There is an added benefit to the hi-viz jacket on the UK commute. The filth from the (diesel) car in front will make your normal coat quite dirty. Protect it with a hi-viz jacket. Also in early mornings there can be a chill in the air - a hi-viz jacket takes the chill off yet is not so tight that it will make you sweaty.
My top tip for buying a hi-viz jacket is to buy a couple of them, long sleeve and sleeveless. Also, don't buy the £££ ones from the bike shop. Unlike the cheap ones that binmen and the like wear the bike shop ones do not have the E.U. style patterns that 3M + co worked to perfect.
As noted already, trouser clips are a very good idea. The affordable 'Adie' brand ones available from any UK bike shop give motorists an idea of your relative speed and distance. If you are not wearing them, get cycle shoes with reflective heel tabs, if not wearing those then keep the British Standard approved pedal reflectors on the pedals. If you have lost those then get a set for free from your friendly bike shop - in the workshop they will have a drawer full of them knocking around.
Reflective sidewalls are a great idea in principle, however, nobody keeps their bike clean enough for them to actually work.
Approaches to roundabouts are particularly hazardous, you need the traffic already on the roundabout to see you as well as the traffic behind you. The hi-viz jacket works well in these and other scenarios where visibility matters.
I have tried the 'terror tactic' of having really bright lights on the bike, however, these can lead to unpredictable results. Basically there will be drivers that will respond with 'WTF?' and hit the brakes because they do not know what is coming towards them. You actually want to send them a 'I am a cyclist' message with symbols they already recognise - the flashers, pedal reflectors and, most important of all, the hi-viz jacket.
Two sets of lights, front and rear are a very good idea, much better than carrying spare batteries. If you can get one set hard-wired to the bike, e.g. on the reflector brackets you are less likely to get caught out without them. Also try to get a high level rear light that can be seen through car windscreens, e.g. attached to your rucksack.
Remember that helmets do not help you to be seen or to avoid accidents. If you really care about road safety go for the hi-viz jacket before the nice polystyrene hat (that doesn't quite fit properly...).
Assertive, confident cycling also helps. Do not trudge along in the gutter and be aware of traffic coming towards you from other directions, e.g. head on cars overtaking. Light for these guys too and don't assume you will be okay when you only have a rear light (and no front).
One way is to definitely make sure you have on bright clothing!
- Neon clothes
- Bright construction vests
- Light colored helmet
- Add a reflector or blinker to the top of your helmet to add visibility
- AVOID DARK CLOTHING!
Motorists are not always watching (I know from personal experience) and they are a lot bigger than you!
Another is to make the bike itself visible. Good ways to do this are:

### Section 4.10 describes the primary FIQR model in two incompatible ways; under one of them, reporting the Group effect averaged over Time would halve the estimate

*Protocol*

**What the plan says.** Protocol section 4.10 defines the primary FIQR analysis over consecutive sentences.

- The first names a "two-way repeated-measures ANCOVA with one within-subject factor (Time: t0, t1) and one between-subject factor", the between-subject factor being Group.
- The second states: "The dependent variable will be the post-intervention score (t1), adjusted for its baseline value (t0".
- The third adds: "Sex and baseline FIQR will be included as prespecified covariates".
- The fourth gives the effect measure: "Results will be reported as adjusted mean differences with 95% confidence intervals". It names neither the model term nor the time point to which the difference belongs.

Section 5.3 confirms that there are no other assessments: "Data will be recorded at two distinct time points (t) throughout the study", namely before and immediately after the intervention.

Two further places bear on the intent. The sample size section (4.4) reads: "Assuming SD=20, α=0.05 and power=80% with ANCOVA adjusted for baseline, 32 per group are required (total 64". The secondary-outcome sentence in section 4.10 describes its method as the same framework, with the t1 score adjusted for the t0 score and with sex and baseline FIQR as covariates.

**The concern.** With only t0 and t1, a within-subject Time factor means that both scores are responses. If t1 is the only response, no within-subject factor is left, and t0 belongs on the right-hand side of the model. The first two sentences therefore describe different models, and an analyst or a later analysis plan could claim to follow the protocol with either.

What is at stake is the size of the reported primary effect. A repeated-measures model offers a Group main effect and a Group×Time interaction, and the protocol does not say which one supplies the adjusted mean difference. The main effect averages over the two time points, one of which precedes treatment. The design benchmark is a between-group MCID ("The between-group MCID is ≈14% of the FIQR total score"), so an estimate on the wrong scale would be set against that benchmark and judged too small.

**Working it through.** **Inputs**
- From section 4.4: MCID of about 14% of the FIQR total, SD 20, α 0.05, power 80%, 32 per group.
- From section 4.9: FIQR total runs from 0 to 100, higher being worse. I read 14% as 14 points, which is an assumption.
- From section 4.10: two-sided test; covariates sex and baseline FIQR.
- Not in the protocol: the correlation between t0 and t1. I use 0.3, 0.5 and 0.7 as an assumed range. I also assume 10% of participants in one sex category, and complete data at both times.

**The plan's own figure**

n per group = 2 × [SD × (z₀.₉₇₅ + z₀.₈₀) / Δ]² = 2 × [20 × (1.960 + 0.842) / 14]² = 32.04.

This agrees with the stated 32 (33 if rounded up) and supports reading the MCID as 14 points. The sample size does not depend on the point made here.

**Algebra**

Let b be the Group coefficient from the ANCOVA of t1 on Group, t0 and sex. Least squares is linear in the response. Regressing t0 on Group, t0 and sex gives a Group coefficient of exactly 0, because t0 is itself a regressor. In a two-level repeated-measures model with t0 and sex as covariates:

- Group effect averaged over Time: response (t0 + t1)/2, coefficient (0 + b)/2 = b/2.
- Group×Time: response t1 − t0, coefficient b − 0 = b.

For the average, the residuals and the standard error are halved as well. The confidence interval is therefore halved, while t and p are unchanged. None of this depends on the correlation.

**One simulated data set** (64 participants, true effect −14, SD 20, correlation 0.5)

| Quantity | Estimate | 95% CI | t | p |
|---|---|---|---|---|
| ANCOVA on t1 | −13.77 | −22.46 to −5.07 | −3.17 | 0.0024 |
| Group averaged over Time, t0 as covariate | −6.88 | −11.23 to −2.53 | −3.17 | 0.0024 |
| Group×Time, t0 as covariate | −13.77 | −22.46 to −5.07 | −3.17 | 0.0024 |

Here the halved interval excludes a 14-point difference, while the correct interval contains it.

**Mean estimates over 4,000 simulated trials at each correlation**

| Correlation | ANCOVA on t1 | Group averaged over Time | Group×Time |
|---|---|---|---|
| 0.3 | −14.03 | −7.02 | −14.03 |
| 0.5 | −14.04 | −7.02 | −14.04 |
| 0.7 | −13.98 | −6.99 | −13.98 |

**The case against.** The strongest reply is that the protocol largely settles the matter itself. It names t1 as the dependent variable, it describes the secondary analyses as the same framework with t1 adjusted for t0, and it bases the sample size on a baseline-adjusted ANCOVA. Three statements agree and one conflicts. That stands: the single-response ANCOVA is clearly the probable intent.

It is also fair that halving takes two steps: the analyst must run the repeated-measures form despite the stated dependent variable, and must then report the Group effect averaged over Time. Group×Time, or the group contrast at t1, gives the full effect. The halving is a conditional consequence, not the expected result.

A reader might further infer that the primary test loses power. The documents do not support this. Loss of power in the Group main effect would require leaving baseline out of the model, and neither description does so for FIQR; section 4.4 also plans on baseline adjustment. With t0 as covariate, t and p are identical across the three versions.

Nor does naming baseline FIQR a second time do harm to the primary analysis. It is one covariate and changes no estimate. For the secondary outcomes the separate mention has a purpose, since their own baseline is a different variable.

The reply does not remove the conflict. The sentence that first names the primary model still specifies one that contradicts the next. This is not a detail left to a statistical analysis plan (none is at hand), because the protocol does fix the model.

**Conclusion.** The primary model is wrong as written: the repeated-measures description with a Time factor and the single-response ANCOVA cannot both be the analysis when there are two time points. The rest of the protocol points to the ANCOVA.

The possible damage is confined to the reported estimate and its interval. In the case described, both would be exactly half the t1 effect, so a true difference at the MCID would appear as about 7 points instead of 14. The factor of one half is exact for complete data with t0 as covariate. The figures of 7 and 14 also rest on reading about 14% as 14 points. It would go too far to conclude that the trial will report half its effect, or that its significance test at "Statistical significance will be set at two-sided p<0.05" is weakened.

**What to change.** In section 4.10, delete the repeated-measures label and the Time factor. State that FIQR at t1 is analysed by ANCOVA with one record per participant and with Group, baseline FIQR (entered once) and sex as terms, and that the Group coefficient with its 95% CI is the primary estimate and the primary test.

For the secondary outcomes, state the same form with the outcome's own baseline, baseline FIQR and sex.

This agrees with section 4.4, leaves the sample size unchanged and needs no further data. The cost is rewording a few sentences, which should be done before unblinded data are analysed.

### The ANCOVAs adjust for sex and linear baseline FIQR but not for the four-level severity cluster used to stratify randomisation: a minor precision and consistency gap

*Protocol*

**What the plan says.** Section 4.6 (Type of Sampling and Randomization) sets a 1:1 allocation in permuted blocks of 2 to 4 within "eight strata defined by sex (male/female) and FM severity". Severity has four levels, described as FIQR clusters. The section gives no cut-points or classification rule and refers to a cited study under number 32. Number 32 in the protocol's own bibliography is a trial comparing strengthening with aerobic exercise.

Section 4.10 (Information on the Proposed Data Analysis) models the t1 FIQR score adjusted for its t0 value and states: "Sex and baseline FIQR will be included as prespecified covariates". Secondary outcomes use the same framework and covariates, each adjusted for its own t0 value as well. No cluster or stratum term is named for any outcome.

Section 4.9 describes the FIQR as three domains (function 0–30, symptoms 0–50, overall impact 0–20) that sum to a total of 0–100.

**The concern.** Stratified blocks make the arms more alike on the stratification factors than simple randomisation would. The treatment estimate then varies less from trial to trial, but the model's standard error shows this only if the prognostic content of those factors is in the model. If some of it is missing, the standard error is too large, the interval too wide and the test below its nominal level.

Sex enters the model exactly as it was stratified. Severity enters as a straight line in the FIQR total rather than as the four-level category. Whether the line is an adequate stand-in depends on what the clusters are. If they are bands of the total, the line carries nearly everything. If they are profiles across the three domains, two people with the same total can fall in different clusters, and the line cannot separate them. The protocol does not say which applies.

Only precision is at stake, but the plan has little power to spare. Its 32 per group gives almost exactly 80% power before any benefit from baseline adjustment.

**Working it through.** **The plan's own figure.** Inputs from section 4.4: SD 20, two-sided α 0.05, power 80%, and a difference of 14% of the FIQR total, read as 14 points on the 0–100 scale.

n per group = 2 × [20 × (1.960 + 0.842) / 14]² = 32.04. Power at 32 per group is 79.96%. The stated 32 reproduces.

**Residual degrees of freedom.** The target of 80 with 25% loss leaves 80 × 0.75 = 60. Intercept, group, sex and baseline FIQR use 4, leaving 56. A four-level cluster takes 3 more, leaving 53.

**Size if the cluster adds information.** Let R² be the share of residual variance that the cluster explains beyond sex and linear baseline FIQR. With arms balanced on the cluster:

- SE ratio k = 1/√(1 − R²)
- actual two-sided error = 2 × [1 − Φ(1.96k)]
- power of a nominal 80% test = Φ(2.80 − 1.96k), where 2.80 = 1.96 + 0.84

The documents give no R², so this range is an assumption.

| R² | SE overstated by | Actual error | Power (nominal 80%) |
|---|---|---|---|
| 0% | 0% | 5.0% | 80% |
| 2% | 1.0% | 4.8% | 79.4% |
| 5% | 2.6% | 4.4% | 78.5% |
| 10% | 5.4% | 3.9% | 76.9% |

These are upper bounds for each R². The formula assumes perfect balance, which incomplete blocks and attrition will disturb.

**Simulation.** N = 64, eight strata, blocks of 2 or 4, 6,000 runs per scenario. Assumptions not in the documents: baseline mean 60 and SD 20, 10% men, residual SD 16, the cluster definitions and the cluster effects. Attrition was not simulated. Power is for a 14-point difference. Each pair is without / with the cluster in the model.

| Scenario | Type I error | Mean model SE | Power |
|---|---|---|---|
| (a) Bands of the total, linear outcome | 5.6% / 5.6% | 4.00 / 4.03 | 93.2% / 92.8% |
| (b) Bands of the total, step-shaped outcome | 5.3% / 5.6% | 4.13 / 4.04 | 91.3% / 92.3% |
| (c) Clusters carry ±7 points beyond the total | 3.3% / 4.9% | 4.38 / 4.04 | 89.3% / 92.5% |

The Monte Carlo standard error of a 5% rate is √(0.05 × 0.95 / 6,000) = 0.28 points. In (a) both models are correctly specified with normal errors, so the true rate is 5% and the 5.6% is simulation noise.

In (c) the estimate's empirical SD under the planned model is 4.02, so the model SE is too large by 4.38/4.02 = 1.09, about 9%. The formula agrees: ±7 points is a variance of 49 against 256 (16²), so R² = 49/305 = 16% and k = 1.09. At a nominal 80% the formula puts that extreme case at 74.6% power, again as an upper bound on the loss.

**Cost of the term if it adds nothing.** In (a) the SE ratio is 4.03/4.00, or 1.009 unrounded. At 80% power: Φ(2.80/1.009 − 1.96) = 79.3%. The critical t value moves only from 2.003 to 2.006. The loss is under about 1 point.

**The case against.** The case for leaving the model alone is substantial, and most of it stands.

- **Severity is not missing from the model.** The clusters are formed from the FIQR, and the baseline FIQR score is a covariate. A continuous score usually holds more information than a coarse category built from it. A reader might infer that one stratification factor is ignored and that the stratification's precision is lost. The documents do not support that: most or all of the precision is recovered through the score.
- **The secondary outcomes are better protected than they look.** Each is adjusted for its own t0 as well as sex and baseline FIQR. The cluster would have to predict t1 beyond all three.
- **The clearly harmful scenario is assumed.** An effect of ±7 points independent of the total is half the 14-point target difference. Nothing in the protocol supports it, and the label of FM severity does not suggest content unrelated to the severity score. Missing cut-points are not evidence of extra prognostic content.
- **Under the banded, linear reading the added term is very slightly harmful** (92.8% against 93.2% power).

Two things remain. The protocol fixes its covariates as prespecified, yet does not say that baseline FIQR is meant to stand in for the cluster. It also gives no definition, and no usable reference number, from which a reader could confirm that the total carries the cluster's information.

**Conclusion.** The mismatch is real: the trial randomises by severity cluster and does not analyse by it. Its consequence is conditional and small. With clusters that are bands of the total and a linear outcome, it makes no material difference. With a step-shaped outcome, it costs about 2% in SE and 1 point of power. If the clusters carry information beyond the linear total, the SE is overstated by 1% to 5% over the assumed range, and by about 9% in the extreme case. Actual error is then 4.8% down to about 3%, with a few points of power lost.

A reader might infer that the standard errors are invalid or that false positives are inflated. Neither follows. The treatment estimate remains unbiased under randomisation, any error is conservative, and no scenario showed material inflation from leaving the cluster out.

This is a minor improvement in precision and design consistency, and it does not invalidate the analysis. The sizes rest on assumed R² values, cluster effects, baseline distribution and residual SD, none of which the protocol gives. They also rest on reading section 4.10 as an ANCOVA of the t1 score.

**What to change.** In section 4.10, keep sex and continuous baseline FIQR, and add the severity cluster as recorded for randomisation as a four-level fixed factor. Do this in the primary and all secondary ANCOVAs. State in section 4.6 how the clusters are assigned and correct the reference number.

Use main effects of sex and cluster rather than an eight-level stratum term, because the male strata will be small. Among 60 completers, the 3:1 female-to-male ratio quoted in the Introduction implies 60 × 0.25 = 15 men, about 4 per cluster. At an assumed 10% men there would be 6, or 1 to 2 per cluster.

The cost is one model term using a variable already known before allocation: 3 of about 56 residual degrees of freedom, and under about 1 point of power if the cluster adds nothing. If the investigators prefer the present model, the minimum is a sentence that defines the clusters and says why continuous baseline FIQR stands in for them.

- Add reflectors to front and rear tires as well as the body of the bike.
- Have a mounted light such as a Cat's Eye on your handlebars. This will allow you to see through dark areas better than just street lights.
- Add reflective and neon tape (as suggested above) to the frame of the bike to make you visible.
- Make lights as bright as possible on the spokes or handle bars.
Many urban/commuter tires have reflective sidewalls. Next time you're due for a tire change, you might check to see if any of the tires have the reflective stripe. Someone told me (not sure if it's true) that reflective sidewall tires are required in some European cities.
e.g. Vitoria Randonneuer http://www.amazon.com/Vittoria-Randonneuer-Pro-700x35c-Reflective/dp/B0028N305O
3M makes some reflective tape that is available in many colors (even black!) to match your bike finish during the day but it reflects bright white at night.
I too use a Dinotte tail light and they are astoundingly bright. I have found that motorists with eye pain give me lots more room. The Dinotte lights are stupidly expensive though. The Planet Bike Superflash is the best inexpensive blinkies I have found. I put them on my kids' bikes and I can see them two blocks away in broad daylight; < $30.
Stay safe and assume all cars are trying to kill you.
One of the VERY best bits of clothing, for a cyclist, in terms of "everything" are bright white long sleeve business shirts from the second hand / charity clothing shops...
They significantly reduce the sun getting to your skin.
They breath well and are very light.
They are cheap, reasonably durable, easy to clean and come with breast pockets.
While many people go, "Oh fluorescent" jackets, well they are good but more so for the contrast rather than the reflectivity. White stands out all by itself in the dark, where as dark clothing is just an outright hazard no matter what else is on the bike. Just look at the pictures where the bike glows and the rider is all in "black" (or nearly so). There is about 80% of your eye level visibility gone right there.
Sensible people use WHITE clothing AND reflective tapes and adhesives, and lights and reflectors...
In addition to a reflective vest and headlight on the fork crown (to avoid blinding oncoming riders on a cycle path), I have a yellow and white LED road flare attached to my head tube, and I use a red LED road flare attached to my seat post as a tail light.
Because the LEDs are mounted on the edge of the disc shaped road flare, it also gives me good side visibility.
I've also noticed that most drivers move over half a lane when passing me, which tells me that they can see me and that I've managed to penetrate their cell phone attention bubble.
In response to the request for a picture, this link (https://d114hh0cykhyb0.cloudfront.net/images/uploads/led-safety-flare-side-vehicle-amber-strobe-mode-magnet.jpg) is a picture of an LED road flare beam pattern.